Abu Dhabi's Tourism Development and Investment Company (TDIC) has re-invited contractors to bid for the construction of Saadiyat Beach Residences and is reviewing tenders on other projects in reaction to the economic slowdown. "TDIC is reviewing and finalising certain tenders on several announced projects," said a company spokesman.
"Our review is a responsible response to the prevailing economic scenario. "Contractual negotiations are subject to commercial confidentiality, we do not discuss the status of negotiations at any time and any further comment would be inappropriate." Industry experts have said the move to re-tender projects was a way for developers to take advantage of lower construction costs, which are expected to drop by a further 10 per cent next year after growing at a rate of 20 per cent year-on-year in the past few years, according to estimates from EC Harris, a UK-based construction consultancy.
Arabtec Construction had been in line to clinch the Saadiyat Beach Residences project after months of talks, but the deal has now been withdrawn. "We received a letter of intent... Maybe the client thought it would get a better deal," said Riad Kamal, the chief executive of Arabtec. Al Jaber Engineering and Contracting (ALEC) also submitted a bid in the early stages of the tender process, but did not make it to the final stage.
Kez Taylor, the managing director at ALEC, said the company would bid for the project again. TDIC has given companies until Jan 26 to place their bids. The contract involves the construction of a 380-room hotel, seven residential buildings, car parks and 32 villas on one site, and 75 villas with a clubhouse and sports facilities on another. While reopening the competition may allow the developer to benefit from cheaper construction, abandoned deals mean wasted time and expense for contractors, who have no legal recourse.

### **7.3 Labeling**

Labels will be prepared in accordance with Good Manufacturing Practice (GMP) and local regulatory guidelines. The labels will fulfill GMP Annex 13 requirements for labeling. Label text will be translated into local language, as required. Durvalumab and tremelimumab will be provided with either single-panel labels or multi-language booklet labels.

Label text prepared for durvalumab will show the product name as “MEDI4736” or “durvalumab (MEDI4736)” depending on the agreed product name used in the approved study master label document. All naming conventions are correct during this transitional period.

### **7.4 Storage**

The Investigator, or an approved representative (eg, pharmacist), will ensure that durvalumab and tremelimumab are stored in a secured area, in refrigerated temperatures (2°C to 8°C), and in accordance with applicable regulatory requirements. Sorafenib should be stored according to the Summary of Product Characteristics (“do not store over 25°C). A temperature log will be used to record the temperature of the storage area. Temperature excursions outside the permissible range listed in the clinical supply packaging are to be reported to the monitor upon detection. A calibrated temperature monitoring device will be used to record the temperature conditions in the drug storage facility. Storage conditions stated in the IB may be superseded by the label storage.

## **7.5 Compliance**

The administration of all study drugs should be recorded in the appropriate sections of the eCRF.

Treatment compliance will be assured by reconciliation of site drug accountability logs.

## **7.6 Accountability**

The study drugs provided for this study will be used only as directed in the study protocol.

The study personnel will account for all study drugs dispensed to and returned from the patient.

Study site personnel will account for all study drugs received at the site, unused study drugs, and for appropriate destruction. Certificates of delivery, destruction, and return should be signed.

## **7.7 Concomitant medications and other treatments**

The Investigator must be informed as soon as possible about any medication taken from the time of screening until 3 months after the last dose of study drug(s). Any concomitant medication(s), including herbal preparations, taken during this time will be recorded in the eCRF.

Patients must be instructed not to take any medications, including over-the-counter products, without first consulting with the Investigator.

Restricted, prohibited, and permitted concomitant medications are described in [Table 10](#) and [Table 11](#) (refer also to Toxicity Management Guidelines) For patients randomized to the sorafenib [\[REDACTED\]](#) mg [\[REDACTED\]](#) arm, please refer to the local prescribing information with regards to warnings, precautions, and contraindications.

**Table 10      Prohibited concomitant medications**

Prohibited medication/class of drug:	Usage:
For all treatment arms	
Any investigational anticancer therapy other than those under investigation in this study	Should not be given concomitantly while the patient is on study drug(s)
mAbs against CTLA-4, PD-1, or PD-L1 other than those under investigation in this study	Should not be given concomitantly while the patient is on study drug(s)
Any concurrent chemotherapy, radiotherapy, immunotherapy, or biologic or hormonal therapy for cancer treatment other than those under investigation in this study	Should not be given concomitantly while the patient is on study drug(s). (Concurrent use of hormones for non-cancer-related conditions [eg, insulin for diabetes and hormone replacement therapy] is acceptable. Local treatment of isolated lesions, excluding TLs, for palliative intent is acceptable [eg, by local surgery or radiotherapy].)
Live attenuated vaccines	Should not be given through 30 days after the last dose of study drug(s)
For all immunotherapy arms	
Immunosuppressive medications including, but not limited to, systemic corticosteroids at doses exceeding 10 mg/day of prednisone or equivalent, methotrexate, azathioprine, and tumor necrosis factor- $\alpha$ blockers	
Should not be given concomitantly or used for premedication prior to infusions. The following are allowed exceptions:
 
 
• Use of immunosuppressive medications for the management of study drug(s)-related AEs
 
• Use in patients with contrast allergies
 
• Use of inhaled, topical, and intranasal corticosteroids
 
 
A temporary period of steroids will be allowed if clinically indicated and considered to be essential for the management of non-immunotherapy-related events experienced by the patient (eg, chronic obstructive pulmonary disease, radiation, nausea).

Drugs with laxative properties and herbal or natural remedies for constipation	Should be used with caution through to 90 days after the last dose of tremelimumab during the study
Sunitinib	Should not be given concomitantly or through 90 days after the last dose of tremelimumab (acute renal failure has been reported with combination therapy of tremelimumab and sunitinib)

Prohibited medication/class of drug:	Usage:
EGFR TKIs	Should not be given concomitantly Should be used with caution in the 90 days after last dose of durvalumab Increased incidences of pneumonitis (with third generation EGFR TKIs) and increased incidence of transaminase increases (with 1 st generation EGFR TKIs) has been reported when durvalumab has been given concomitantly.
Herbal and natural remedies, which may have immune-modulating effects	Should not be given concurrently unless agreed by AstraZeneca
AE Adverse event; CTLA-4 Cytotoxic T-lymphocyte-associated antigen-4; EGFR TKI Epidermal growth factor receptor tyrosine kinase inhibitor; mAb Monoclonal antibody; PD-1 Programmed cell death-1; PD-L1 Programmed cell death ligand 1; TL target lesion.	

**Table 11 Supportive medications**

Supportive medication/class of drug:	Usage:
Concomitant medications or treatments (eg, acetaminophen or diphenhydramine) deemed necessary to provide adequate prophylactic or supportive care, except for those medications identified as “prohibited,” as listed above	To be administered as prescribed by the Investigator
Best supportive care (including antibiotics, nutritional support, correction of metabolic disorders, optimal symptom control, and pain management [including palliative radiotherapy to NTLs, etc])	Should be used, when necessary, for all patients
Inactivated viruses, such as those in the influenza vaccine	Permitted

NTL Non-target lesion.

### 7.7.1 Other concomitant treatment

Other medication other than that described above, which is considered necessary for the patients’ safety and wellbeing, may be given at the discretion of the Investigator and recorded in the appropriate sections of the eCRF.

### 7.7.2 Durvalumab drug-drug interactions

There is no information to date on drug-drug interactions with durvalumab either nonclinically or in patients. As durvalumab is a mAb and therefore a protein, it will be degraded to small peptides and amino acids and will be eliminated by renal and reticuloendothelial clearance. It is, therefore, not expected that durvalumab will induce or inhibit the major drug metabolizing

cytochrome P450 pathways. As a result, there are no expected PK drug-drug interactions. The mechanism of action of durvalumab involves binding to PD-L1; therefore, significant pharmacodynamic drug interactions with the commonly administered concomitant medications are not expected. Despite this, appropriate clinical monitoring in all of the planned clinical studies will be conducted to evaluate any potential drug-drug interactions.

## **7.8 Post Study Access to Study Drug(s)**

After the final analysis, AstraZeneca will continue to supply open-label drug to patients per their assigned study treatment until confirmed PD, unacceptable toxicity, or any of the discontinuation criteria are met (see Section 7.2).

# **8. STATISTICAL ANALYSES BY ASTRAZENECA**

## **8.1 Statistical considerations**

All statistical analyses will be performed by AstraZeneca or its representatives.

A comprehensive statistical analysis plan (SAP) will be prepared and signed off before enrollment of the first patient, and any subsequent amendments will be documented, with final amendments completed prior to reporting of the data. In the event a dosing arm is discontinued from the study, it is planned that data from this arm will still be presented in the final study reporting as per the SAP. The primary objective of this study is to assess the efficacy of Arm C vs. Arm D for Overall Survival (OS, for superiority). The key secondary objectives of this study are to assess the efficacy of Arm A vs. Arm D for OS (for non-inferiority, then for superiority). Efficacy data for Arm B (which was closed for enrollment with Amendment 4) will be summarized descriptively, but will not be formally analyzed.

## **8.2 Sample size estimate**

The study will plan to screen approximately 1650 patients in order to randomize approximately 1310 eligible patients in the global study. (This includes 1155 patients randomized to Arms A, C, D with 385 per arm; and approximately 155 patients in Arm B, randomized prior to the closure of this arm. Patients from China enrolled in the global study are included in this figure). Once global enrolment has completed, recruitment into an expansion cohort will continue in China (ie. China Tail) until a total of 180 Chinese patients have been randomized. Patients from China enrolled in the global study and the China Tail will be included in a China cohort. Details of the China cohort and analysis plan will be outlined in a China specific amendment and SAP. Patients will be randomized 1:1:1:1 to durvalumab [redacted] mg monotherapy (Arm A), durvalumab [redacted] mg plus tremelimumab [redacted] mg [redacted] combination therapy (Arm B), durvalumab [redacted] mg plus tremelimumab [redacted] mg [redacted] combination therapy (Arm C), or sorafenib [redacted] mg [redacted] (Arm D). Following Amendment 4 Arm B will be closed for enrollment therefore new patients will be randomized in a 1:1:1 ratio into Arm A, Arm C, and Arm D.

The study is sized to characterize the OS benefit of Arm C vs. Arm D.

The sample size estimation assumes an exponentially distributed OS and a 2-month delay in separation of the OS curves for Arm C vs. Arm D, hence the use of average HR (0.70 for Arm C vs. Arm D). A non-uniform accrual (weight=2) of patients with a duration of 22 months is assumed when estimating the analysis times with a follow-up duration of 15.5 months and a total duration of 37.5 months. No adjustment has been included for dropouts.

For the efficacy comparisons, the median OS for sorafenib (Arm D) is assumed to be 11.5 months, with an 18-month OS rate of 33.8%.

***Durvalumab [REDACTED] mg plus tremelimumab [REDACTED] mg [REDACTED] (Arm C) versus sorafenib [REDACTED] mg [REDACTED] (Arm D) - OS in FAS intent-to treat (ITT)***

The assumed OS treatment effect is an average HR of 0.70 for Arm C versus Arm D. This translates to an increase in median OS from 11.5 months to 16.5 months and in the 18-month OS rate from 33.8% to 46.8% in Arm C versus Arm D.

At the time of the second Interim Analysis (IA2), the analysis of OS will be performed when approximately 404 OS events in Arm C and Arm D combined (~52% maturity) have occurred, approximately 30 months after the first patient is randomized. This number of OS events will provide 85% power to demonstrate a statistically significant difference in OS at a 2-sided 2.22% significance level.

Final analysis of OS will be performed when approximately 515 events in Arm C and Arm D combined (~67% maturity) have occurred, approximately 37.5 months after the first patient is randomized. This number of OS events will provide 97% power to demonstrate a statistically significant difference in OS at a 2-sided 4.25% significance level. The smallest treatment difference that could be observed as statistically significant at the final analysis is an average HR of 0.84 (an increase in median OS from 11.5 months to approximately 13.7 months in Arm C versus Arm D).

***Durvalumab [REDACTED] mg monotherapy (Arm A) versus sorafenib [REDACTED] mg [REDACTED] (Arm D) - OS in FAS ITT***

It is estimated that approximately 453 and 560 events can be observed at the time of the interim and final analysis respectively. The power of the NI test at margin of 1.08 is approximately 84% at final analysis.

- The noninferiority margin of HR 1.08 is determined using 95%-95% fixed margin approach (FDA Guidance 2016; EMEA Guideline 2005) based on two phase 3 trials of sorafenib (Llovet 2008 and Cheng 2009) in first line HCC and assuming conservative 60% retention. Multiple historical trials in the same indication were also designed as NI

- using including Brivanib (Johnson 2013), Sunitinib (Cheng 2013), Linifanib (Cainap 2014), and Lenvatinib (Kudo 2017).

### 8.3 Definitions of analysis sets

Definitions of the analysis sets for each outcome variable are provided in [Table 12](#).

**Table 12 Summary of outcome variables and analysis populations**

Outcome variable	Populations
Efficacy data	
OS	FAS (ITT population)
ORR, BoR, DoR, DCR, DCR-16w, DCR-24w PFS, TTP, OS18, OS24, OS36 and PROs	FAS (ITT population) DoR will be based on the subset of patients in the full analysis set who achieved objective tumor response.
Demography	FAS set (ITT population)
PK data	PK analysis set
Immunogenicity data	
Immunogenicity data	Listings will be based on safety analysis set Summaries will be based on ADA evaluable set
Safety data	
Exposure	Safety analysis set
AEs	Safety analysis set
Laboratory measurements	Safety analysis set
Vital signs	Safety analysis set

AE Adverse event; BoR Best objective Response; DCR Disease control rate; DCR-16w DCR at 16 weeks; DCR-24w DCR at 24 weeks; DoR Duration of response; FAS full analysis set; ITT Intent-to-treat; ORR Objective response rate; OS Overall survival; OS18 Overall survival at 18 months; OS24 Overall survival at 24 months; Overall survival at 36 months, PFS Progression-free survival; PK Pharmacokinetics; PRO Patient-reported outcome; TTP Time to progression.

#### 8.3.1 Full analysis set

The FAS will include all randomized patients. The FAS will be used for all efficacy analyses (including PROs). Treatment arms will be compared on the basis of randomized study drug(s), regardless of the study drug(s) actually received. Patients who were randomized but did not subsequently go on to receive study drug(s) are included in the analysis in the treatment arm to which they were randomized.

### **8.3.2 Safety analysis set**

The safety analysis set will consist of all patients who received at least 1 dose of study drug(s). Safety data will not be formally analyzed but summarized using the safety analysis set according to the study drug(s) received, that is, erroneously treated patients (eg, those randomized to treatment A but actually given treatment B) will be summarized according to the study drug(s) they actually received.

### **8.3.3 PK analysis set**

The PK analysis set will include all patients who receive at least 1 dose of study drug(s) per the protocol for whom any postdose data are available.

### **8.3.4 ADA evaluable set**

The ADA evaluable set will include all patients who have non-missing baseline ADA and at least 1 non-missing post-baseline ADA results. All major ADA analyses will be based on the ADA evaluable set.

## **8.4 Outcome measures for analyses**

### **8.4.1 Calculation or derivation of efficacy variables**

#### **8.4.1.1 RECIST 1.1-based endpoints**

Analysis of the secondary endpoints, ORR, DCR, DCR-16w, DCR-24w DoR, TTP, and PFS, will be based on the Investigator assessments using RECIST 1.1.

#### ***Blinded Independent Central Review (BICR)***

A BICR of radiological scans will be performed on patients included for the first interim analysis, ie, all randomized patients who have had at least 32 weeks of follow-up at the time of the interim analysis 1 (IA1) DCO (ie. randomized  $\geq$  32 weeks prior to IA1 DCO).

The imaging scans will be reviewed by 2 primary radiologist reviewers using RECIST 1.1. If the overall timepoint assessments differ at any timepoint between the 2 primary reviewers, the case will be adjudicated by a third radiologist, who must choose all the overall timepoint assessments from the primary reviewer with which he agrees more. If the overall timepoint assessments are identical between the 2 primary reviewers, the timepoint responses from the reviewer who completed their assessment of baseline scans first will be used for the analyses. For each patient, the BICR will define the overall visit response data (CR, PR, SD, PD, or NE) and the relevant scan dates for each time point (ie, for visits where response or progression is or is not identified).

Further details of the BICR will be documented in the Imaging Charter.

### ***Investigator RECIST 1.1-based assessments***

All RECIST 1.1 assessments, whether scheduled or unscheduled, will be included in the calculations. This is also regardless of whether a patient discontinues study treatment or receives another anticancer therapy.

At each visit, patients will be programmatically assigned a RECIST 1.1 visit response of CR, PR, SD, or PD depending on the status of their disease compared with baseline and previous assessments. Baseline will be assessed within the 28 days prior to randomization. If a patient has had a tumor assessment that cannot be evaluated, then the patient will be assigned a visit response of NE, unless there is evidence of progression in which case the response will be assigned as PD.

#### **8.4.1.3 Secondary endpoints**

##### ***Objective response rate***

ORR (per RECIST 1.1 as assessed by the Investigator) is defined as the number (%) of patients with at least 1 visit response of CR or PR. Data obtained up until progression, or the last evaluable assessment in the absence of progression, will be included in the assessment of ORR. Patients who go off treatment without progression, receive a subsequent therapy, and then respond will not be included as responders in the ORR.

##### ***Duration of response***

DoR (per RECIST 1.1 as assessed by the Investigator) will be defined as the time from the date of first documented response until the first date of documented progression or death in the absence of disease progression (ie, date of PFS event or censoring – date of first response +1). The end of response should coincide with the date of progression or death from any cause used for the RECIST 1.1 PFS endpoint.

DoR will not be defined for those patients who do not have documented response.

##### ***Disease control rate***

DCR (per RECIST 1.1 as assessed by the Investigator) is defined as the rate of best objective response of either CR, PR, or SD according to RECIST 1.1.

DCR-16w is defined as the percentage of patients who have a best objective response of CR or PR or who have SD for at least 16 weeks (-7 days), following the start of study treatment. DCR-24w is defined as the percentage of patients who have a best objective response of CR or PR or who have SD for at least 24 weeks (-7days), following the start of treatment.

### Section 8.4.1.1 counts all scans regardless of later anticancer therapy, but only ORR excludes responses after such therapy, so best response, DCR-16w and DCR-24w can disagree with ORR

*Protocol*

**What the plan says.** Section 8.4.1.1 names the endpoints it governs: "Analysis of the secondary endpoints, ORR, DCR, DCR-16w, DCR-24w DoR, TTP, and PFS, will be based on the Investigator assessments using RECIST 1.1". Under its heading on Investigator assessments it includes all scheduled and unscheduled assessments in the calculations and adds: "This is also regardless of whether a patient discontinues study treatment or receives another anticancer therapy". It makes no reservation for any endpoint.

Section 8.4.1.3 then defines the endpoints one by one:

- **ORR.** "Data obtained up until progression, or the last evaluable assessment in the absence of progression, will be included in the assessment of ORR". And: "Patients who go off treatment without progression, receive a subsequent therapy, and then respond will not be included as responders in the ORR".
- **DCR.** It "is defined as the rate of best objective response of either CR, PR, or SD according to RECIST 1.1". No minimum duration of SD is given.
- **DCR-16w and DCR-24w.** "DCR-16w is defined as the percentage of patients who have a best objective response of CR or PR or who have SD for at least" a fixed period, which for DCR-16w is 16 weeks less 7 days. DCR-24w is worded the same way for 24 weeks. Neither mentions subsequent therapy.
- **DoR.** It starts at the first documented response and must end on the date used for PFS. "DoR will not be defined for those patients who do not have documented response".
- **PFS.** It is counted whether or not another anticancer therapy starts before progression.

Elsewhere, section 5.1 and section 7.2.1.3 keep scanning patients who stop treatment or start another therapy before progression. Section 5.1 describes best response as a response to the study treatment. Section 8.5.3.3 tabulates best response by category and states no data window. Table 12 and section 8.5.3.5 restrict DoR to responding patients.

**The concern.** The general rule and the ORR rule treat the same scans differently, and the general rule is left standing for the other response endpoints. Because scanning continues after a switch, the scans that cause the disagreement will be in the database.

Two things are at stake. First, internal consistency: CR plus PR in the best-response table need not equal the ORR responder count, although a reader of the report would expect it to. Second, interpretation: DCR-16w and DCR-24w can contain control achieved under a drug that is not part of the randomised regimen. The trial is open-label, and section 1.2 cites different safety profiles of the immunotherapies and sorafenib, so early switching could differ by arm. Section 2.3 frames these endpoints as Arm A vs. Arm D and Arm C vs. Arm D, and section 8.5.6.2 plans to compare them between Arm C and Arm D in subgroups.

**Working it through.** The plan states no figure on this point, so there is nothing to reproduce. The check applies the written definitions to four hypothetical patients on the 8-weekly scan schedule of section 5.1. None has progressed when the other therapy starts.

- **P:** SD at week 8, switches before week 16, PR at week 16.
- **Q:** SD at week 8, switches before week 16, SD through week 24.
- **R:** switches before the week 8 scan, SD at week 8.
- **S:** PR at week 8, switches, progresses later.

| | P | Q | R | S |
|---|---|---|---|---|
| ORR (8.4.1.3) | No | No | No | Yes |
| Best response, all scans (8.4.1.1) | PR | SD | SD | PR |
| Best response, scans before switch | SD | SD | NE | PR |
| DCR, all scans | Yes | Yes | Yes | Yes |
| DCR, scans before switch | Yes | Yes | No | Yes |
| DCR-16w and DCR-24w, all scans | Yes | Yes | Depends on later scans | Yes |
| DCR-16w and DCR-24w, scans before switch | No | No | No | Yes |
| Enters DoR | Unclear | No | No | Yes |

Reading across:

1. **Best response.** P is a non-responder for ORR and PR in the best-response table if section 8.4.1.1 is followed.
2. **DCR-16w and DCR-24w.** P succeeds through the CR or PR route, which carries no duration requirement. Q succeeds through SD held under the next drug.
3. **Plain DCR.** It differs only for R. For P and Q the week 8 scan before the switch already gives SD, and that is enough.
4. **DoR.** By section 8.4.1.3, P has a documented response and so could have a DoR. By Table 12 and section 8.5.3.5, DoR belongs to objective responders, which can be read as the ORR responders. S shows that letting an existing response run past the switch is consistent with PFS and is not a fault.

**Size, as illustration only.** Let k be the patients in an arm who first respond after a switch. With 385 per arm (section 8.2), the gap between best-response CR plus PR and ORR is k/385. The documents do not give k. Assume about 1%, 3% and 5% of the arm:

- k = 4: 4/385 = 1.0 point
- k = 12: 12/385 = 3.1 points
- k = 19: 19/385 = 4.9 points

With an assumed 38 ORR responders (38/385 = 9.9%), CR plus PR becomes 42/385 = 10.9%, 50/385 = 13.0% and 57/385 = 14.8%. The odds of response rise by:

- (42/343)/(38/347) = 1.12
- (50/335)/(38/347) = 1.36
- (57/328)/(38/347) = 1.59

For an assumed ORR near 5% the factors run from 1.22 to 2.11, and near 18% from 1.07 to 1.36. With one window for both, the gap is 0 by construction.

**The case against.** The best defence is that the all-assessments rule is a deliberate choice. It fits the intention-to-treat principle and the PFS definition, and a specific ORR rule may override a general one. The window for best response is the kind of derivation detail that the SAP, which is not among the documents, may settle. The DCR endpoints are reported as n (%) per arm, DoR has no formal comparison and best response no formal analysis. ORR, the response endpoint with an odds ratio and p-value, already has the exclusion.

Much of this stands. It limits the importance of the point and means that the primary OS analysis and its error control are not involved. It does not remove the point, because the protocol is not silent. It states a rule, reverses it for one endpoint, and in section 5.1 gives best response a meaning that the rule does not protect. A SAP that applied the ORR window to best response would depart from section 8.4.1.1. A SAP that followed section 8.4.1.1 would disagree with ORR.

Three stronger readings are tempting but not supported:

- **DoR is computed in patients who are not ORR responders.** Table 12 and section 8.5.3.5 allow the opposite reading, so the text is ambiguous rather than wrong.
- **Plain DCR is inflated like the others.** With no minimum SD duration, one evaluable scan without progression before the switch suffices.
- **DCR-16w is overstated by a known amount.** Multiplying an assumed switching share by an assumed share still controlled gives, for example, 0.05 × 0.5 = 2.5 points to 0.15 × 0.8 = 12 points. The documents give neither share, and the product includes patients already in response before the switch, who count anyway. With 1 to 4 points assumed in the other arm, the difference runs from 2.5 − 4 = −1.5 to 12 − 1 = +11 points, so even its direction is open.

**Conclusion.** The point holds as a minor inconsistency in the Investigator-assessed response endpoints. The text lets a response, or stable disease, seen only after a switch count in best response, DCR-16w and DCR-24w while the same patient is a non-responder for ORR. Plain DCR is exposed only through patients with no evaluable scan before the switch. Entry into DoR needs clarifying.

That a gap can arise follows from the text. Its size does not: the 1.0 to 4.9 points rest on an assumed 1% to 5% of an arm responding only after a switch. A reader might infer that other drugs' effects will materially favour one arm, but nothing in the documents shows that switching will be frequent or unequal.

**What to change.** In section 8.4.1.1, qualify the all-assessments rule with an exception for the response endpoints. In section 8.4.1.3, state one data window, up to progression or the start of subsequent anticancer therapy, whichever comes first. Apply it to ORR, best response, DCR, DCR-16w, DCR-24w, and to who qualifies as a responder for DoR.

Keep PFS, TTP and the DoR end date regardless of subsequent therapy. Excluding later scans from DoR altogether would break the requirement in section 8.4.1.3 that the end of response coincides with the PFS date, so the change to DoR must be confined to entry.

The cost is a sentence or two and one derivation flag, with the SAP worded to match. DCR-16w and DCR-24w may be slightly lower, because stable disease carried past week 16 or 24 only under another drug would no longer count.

"Developers will be making the best of lower construction costs," said Imad al Jamal, the vice chairman of the UAE Contractors Association. "Contractors need to be smart by putting clauses in contracts that reach the "letter of intent" stage, saying the developer must pay a penalty if the deal doesn't go ahead. The trouble is the contractor is the underdog, not the one making the contract." Until a couple of months ago, construction firms enjoyed direct negotiations with clients, allowing them to name their price and be judged on their track record. This was due to a severe shortage of quality contractors.
A surge in the cost of construction materials, which hit the industry hard last year and in the first six months of this year, meant developers agreed to include price escalation clauses in contracts. If materials prices went up further during the period of construction, the developer would pay. But as liquidity restrictions threaten the feasibility of projects and construction costs decline further, securing work will become tougher for contractors, and conditions possibly less favourable.
"The environment is going to get a lot more competitive," said one contractor who asked not to be named. "Construction costs have come down a lot, so developers are now considering this. It will get much more difficult for us." The most significant drop has been the price of steel, with a tonne of steel reinforcement bar now fetching Dh1,652 (US$450), after peaking at Dh6,000 in July. The price of steel plates and beams has also dropped by about 15 per cent, while the price of cement remains capped at Dh340 per tonne.
"But what has dropped is the price of materials, not the cost of salaries, other overheads and equipment," said Mr Kamal. "So the net effect of all of this is going to be for the benefit of the developer, rather than the contractor." The TDIC official added that while other construction tenders were under review, all projects announced so far were expected to continue. "TDIC would like to take this opportunity to reaffirm that all announced projects will be progressed." email@example.com